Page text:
Review: Generic from its title onward, 'Boy Kills World' does little to differentiate its gore

Tirelessness proves tiresome in “Boy Kills World,” a jokey revenge massacre starring Bill Skarsgård as its unnamed “Boy.” The kills are a desperate bid for mythic carnage status, and the world is a dystopian cartoon unimaginatively cribbed from “The Hunger Games.”

Apart from mistaking energy for exhilaration, the movie is a mostly flavorless puree of dark humor, comic-book sentimentality and ultra-bloody combat. But it’s the relentless and banal video-game aesthetic that may get you involuntarily reaching for a controller in hopes of finding a pause button.

Wasting no time — because who needs background or mood? — Moritz Mohr’s feature debut drops us in a totalitarian post-apocalyptic world just when, as part of a televised ritual called the Culling, a little girl in a pink onesie is shot in cold blood by grim-looking, black-clad Hilda Van Der Koy (Famke Janssen), matriarch of the sadistic family running this tyrannical land. This future indeed looks horrible. Cut to the girl’s surviving brother, now an orphan being raised over the years in the art of punch-stab-and-kick vengeance by a wild-eyed shaman whom action aficionados will recognize as Yayan Ruhian from the legendary “Raid” movies.

Comedy nerds will pick up that it isn’t Skarsgård narrating his own deaf-mute character’s inner thoughts but rather animation stalwart H. Jon Benjamin (“Archer,” “Bob’s Burgers”). A post-completion revision (early screenings featured Skarsgård‘s voice), it’s a tonally jarring choice, since Benjamin’s winking cockiness can’t make lines like “I am an instrument of death” sound serious, and even when laughs are intended in the dippy screenplay by Tyler Burton Smith and Arend Remmers, they fall flat. Though explained as the Boy appropriating his favorite arcade game hero’s voice, the running commentary plays like an open mic-night reject hijacking a B movie.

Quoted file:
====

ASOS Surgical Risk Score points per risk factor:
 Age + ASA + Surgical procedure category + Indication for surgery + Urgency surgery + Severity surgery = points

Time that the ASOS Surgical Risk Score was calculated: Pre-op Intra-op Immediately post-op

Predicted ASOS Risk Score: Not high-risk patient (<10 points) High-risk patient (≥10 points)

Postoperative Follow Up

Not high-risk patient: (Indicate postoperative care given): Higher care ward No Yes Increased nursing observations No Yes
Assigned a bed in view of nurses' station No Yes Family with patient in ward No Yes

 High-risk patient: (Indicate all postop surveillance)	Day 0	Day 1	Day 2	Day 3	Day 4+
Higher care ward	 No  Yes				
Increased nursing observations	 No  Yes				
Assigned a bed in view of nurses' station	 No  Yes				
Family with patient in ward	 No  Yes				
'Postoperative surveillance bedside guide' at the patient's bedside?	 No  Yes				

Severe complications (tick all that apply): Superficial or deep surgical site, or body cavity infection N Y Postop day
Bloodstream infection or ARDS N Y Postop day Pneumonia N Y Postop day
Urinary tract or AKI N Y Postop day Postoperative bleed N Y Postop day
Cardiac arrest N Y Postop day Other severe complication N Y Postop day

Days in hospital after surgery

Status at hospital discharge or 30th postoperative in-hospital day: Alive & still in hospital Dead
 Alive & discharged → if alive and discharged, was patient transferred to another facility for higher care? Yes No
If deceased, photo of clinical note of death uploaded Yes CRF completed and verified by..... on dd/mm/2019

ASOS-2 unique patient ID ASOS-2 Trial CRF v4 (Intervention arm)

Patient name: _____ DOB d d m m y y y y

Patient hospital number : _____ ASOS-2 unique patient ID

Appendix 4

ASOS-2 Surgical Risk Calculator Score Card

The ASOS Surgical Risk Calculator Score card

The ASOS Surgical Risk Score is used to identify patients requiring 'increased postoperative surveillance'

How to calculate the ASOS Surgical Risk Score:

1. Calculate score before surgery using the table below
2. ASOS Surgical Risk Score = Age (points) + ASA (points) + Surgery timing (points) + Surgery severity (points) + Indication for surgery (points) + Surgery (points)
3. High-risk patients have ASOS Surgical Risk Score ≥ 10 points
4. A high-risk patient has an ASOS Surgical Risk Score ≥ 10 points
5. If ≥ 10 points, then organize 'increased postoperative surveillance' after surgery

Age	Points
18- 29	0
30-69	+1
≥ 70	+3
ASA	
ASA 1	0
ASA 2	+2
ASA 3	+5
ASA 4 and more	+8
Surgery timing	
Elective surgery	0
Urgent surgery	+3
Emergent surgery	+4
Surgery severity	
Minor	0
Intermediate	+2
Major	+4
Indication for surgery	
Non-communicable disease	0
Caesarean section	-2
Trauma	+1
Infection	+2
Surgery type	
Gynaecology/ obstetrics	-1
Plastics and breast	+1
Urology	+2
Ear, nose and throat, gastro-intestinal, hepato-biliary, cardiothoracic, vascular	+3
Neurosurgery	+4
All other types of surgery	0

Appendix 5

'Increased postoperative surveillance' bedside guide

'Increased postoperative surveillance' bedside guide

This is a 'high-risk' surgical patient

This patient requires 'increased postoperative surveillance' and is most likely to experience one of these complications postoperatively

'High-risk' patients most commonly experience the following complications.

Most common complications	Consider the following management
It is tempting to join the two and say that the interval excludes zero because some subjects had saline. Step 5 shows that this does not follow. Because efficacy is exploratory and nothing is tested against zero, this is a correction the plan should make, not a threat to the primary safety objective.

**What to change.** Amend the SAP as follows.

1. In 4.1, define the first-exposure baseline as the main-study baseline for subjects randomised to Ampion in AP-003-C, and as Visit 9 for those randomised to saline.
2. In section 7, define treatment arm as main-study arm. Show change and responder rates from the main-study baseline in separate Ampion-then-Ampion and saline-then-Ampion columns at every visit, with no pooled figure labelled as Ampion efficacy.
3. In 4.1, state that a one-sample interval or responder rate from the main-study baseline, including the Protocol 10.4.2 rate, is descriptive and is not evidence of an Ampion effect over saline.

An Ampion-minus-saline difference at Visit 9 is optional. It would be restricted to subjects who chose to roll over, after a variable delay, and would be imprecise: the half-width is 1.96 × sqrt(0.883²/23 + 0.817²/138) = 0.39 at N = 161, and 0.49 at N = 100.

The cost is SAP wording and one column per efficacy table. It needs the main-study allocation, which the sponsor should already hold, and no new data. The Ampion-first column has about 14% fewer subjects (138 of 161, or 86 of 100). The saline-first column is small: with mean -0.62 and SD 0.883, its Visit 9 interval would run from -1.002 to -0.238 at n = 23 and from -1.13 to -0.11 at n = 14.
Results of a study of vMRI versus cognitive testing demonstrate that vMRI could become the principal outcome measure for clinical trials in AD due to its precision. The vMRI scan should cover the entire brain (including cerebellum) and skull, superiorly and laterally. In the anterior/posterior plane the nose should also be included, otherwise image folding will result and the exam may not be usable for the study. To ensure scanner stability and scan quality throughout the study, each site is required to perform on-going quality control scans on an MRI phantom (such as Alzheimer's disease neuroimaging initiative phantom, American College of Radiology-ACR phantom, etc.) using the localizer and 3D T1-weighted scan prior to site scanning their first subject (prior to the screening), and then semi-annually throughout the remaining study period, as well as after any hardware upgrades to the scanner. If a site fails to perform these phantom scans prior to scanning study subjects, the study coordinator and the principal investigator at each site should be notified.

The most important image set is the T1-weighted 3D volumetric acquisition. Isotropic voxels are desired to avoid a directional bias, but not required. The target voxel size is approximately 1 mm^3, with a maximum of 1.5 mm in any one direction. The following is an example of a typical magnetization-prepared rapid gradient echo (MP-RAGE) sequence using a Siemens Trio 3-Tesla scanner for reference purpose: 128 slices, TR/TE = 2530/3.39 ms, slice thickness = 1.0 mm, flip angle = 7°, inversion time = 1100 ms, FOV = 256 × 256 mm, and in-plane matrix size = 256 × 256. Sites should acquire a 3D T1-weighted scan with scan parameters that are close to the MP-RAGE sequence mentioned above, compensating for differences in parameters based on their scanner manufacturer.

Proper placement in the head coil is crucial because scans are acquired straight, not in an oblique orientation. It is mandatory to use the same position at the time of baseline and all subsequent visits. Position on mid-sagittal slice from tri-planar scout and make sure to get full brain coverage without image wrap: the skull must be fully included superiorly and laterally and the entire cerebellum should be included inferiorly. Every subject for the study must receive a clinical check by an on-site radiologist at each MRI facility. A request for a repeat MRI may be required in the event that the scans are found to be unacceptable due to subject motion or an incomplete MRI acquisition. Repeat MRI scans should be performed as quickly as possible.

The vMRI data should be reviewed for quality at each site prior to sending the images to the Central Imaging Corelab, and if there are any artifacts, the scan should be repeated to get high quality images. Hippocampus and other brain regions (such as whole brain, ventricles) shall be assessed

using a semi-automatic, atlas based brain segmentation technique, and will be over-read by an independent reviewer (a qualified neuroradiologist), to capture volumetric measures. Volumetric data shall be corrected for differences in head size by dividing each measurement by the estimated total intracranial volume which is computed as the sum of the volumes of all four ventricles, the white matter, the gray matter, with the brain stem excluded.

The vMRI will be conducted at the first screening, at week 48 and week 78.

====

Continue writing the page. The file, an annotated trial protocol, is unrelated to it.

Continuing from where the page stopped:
Mohr is considerably more invested in the gory melees, each goon-vanquishing level getting Boy closer to the Van Der Koy compound and the Culling program’s vicious architects: Hilda’s show-producing sister Melanie (Michelle Dockery), her TV host husband (Sharlto Copley) and brother Gideon (Brett Gelman). Each baddie’s shouty, smarmy performance seemingly exists only to be wished a violent end, yet Copley — an old hand at over-the-top villainy — is at least watchable, as Lee Van Cleef and Jack Palance were in their love-to-hate heyday.

The exhaustive fights, coordinated by Dawid Szatarski and which include nightmarish use of a cheese grater, are designed in the extended-play style that “Oldboy” dynamically ushered in. (Now it’s ubiquitous and outlandishly effects-enhanced, as seen in this spring’s “Road House” and “Monkey Man.”) There are differences, of course, and Mohr’s bag-of-tricks approach hews closer to the merry-go-round artificiality of “Kingsman” director Matthew Vaughn than the modern-dance muscularity perfected by “John Wick” helmer Chad Stahelski.

For those preferring choreography and performance to a lookie-lookie director armed with a drone, “Boy Kills World” will disappoint, even as the music by Ludvig Forssell and El Michels Affair provides suitably thumping accompaniment.

So why overdo it? The shame is that “John Wick 4” alum Skarsgård, when not sharing time with that ridiculous voice-over, is not only a commanding mayhem machine with his lanky physique and those intense eyes but also occasionally a compellingly naïve figure, even if Boy’s sleeveless red top can sometimes make him look like an ’80s music video extra. But he’s ultimately more a game piece than anything else.

As the climax with a helmeted assassin (Jessica Rothe) draws near, there is one admirably unforeseen twist up the film’s blood-smeared sleeve. I’m not sure it’s a good thing, though, that it takes so long to get there. For this boy to kill the world, the movie shouldn’t need to kill our patience first.

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